Denver’s mayor says he needs help from D.C. to get migrants off his streets

As temperatures plunge in Denver, more than 2,600 migrants are in the city’s shelter system, and nearly 200 are sleeping in tent encampments on the streets. Mayor Mike Johnston has a simple solution, which is also a plea to the Biden administration: Let them work.

“Migrants right now are living in encampments in the city because they can’t find access to housing, and we know that has an impact on broader public safety and health,” Johnston said in an interview at City Hall on Tuesday. “And so we are pushing very hard to make sure folks get out of those encampments and into work. What each of those people will tell you is that the biggest thing they’re waiting on is a job to be able to get a unit to move their family into.”

More migrants are on their way to interior U.S. cities. On Tuesday, a record 10,000 migrants crossed the southern border illegally, the most ever recorded in a single day.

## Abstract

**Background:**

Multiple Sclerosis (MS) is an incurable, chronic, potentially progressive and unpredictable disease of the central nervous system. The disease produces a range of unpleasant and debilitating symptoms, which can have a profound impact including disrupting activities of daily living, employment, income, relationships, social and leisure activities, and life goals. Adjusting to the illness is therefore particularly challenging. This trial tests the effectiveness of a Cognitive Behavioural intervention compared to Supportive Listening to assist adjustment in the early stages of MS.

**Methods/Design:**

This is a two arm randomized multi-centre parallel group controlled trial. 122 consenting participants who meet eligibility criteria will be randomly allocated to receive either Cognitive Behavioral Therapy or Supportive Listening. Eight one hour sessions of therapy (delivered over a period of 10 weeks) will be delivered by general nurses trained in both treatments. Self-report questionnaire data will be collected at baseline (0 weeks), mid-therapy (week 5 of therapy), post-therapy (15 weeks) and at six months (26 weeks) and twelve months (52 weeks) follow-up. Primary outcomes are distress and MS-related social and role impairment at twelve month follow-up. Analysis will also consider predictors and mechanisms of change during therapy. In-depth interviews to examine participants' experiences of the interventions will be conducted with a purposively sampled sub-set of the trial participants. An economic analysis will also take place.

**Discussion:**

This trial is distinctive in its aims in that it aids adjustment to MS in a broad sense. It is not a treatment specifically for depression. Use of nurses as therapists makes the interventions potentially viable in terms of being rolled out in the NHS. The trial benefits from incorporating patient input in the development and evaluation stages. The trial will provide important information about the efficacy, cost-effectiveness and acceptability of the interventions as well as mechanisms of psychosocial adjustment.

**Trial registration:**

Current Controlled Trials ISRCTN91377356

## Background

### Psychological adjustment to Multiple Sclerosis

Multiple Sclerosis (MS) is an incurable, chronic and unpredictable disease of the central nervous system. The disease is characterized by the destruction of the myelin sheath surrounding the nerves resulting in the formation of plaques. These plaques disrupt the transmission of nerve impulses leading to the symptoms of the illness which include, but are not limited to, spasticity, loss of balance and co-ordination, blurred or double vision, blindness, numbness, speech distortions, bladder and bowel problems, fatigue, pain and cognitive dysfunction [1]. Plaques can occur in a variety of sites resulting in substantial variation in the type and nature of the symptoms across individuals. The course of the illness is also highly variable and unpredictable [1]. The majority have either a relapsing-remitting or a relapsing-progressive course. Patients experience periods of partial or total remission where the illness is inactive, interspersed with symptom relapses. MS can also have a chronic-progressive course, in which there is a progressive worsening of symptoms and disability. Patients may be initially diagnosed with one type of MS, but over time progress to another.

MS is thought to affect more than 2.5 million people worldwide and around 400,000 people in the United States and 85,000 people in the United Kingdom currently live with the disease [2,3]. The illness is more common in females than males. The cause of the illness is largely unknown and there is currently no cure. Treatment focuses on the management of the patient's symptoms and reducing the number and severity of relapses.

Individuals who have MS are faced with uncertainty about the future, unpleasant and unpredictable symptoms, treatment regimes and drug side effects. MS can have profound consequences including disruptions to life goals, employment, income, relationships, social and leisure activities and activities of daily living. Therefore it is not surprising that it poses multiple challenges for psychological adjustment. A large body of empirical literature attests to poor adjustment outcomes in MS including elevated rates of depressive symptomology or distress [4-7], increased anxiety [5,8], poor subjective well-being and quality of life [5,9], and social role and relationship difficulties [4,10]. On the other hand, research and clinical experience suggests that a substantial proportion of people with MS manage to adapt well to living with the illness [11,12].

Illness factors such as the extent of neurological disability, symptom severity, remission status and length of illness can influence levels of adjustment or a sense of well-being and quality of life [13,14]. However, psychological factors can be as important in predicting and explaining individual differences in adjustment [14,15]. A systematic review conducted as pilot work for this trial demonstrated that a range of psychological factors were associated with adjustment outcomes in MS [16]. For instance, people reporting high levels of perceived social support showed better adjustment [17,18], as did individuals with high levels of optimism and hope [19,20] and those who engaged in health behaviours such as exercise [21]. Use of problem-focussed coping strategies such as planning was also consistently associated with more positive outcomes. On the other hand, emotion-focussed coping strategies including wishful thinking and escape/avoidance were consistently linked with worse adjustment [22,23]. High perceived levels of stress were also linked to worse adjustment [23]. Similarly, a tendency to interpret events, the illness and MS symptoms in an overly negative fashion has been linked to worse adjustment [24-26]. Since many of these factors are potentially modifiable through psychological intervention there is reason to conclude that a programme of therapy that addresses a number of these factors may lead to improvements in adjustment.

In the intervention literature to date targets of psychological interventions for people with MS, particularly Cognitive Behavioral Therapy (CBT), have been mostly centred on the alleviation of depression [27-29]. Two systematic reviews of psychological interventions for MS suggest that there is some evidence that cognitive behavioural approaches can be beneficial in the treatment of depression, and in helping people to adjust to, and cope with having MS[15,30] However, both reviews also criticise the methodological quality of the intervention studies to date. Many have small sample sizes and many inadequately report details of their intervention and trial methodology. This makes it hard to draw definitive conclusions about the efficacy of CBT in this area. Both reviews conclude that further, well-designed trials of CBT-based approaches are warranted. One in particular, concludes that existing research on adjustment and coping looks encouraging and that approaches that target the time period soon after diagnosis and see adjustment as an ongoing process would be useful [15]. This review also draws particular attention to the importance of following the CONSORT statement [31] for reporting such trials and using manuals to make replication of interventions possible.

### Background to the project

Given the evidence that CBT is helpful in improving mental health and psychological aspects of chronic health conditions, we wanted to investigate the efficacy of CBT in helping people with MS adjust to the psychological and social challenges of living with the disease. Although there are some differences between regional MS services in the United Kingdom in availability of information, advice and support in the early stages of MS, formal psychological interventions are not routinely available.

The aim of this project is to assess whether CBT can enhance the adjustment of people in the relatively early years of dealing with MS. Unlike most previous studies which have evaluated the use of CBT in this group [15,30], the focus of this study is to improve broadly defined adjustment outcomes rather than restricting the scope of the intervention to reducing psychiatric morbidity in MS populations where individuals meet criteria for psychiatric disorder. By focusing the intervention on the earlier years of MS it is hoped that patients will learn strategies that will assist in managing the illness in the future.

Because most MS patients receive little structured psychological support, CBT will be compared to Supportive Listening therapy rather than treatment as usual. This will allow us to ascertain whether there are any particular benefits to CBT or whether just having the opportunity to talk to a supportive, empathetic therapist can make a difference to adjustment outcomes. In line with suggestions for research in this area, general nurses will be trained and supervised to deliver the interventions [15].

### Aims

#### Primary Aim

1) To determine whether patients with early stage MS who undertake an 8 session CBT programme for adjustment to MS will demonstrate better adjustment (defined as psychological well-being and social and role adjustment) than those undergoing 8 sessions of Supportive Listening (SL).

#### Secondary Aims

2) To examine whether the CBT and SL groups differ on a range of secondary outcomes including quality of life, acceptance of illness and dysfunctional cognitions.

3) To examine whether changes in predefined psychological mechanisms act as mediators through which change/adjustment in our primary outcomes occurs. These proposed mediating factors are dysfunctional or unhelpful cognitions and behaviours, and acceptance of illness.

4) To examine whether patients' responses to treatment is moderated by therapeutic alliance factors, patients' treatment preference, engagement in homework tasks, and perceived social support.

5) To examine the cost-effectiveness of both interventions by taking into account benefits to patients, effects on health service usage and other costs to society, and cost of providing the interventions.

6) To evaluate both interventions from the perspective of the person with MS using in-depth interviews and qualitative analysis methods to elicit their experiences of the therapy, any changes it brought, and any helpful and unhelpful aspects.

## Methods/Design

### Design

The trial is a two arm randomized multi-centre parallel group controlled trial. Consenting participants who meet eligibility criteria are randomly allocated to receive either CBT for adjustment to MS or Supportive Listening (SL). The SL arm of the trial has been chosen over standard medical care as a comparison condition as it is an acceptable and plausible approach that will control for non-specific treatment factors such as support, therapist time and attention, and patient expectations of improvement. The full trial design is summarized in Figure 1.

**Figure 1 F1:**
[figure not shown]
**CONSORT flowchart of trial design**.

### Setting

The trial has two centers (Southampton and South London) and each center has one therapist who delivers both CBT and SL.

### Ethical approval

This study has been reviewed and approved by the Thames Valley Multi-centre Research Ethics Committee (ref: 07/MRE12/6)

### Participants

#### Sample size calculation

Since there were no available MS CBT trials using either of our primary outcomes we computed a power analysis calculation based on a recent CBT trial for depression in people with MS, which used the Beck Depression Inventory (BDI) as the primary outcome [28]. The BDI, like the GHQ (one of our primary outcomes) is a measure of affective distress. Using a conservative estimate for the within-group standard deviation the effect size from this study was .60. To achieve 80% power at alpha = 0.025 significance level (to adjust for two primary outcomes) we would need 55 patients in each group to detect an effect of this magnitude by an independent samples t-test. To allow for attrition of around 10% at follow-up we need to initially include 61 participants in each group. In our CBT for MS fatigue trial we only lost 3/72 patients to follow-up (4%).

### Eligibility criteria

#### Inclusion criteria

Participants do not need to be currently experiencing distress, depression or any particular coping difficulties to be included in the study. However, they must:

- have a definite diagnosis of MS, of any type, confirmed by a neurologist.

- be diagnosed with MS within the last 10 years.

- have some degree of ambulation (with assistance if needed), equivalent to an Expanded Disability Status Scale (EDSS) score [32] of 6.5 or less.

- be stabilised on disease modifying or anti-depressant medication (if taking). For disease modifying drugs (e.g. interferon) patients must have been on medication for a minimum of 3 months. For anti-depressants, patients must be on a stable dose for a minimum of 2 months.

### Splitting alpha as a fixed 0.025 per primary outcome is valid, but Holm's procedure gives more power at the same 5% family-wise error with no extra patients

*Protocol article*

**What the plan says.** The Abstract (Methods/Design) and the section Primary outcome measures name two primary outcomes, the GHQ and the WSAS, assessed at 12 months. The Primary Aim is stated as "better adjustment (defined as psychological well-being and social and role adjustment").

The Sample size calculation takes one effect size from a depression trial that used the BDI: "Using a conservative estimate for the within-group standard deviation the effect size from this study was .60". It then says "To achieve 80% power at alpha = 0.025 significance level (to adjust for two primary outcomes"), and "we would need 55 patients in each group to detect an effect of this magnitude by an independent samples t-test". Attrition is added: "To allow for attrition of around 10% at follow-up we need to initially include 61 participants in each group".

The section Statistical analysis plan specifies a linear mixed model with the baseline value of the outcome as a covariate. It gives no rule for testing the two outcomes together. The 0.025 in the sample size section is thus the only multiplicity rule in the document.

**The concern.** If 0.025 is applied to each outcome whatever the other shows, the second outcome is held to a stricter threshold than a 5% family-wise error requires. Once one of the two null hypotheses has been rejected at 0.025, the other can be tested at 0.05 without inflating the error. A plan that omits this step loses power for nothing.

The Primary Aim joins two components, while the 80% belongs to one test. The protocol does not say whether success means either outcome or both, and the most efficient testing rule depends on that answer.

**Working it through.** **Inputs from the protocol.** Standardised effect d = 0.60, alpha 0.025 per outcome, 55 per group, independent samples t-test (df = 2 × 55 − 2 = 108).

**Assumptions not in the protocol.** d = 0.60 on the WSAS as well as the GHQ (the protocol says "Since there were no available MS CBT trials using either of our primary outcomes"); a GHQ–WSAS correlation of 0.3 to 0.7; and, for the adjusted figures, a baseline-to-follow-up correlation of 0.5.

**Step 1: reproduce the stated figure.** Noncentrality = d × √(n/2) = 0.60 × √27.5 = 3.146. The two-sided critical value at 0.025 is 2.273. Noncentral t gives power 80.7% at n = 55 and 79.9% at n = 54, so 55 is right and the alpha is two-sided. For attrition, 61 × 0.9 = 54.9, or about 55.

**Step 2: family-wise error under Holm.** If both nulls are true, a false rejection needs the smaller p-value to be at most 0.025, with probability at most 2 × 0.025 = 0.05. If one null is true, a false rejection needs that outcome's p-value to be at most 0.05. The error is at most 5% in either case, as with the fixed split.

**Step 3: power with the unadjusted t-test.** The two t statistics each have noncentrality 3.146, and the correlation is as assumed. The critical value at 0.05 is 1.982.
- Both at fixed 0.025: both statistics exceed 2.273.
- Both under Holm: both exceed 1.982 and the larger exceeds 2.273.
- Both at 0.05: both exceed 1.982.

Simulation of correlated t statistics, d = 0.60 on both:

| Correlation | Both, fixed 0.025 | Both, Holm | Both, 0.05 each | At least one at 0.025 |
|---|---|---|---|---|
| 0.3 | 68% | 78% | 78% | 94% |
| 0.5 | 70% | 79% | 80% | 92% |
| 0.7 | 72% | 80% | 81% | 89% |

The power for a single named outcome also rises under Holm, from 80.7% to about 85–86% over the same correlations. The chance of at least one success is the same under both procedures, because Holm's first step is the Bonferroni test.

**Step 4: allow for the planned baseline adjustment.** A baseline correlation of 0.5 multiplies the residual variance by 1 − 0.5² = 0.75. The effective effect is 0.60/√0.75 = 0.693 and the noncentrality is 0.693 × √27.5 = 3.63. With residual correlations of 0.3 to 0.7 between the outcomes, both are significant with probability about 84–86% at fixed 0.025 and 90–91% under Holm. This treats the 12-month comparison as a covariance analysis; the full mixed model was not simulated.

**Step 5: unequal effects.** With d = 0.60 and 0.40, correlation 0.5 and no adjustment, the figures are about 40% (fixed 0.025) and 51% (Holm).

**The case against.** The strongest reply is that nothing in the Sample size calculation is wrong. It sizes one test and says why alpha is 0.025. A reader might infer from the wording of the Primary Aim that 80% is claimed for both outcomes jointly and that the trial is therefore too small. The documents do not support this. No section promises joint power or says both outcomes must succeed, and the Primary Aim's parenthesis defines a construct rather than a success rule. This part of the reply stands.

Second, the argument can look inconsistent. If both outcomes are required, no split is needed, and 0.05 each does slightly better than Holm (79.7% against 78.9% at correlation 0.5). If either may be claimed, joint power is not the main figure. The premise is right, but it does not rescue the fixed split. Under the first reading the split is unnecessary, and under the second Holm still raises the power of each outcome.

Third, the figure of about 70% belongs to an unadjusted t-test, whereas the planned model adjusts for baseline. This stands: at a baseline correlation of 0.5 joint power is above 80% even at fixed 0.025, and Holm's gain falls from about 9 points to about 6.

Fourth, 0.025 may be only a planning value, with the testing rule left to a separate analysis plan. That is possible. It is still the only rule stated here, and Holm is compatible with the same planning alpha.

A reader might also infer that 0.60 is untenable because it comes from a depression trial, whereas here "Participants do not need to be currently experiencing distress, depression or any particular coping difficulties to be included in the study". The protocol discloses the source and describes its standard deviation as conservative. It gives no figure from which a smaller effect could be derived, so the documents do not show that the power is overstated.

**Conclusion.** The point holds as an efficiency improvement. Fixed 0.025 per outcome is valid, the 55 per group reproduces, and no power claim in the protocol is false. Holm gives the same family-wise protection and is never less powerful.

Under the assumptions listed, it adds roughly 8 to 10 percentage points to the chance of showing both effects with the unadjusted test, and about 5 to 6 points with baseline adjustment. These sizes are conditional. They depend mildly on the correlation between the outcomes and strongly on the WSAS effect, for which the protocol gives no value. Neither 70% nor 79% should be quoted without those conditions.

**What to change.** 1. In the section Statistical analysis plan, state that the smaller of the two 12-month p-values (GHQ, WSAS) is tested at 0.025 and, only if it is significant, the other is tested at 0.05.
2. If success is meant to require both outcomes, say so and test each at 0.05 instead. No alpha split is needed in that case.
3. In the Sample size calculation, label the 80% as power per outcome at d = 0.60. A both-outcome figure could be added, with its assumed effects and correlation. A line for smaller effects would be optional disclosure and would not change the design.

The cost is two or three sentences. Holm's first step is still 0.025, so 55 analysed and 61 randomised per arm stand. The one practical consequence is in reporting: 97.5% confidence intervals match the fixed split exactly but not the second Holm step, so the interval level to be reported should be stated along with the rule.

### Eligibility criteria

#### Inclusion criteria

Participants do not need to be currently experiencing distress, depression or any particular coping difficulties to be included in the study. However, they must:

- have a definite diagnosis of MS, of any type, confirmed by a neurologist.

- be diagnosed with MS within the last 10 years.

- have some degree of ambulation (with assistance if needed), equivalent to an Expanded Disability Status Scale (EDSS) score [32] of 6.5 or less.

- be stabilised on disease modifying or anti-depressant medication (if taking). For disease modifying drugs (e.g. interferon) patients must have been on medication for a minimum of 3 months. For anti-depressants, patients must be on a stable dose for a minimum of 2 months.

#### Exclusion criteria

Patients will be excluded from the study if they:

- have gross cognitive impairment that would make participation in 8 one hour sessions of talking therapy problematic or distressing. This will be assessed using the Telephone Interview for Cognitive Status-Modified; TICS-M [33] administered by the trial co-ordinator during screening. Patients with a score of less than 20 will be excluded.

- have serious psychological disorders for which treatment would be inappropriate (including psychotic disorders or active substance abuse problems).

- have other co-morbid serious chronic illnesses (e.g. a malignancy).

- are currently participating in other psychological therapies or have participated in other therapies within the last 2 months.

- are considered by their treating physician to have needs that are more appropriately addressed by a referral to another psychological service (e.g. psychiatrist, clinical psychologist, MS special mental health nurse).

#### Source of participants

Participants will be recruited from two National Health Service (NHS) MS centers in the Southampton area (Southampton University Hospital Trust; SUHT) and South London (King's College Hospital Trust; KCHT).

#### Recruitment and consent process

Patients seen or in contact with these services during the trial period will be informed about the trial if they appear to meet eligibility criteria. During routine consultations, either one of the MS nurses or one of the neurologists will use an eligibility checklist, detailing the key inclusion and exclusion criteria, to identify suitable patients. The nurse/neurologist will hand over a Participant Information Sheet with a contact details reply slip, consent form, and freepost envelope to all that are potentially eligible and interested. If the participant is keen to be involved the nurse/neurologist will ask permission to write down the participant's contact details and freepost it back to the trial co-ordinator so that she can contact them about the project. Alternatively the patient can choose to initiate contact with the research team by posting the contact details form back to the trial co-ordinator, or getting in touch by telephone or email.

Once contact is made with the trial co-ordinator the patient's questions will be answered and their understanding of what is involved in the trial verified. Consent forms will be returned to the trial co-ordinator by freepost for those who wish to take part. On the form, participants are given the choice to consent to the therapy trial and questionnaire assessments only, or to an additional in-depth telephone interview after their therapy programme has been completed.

The Biden administration has allowed Venezuelans who arrived before Aug. 1 to apply for work authorization and temporary legal status (Venezuelans are the bulk of recent arrivals). Johnston and other Democratic mayors of major cities, however, are pushing the federal government to let more newcomers work. In October, Johnston led mayors from New York, Houston, Chicago and Los Angeles in writing a letter to the administration and later meeting with administration officials at the White House — but not President Joe Biden — to push for more and faster work authorizations.

Denver Mayor Michael Johnston.NBC News

So far, the Biden administration has not changed the eligibility for work authorizations, but it has opened clinics to speed up processing times for those who qualify.